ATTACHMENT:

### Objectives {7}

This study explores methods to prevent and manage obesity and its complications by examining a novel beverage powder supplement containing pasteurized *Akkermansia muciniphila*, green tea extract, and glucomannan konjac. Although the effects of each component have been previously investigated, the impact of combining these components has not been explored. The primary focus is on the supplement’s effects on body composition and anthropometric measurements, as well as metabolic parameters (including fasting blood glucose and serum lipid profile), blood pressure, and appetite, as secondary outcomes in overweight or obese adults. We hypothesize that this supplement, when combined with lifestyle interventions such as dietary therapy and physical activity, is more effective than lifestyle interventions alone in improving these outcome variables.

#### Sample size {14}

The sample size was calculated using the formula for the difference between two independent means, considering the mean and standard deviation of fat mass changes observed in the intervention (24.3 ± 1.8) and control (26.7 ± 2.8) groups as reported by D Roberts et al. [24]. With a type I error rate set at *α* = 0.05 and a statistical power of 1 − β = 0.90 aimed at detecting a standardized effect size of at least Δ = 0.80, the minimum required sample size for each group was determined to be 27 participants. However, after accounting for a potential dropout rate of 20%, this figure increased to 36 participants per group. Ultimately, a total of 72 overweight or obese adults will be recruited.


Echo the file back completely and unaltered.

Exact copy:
### Objectives {7}

This study explores methods to prevent and manage obesity and its complications by examining a novel beverage powder supplement containing pasteurized *Akkermansia muciniphila*, green tea extract, and glucomannan konjac. Although the effects of each component have been previously investigated, the impact of combining these components has not been explored. The primary focus is on the supplement’s effects on body composition and anthropometric measurements, as well as metabolic parameters (including fasting blood glucose and serum lipid profile), blood pressure, and appetite, as secondary outcomes in overweight or obese adults. We hypothesize that this supplement, when combined with lifestyle interventions such as dietary therapy and physical activity, is more effective than lifestyle interventions alone in improving these outcome variables.

#### Sample size {14}

The sample size was calculated using the formula for the difference between two independent means, considering the mean and standard deviation of fat mass changes observed in the intervention (24.3 ± 1.8) and control (26.7 ± 2.8) groups as reported by D Roberts et al. [24]. With a type I error rate set at *α* = 0.05 and a statistical power of 1 − β = 0.90 aimed at detecting a standardized effect size of at least Δ = 0.80, the minimum required sample size for each group was determined to be 27 participants. However, after accounting for a potential dropout rate of 20%, this figure increased to 36 participants per group. Ultimately, a total of 72 overweight or obese adults will be recruited.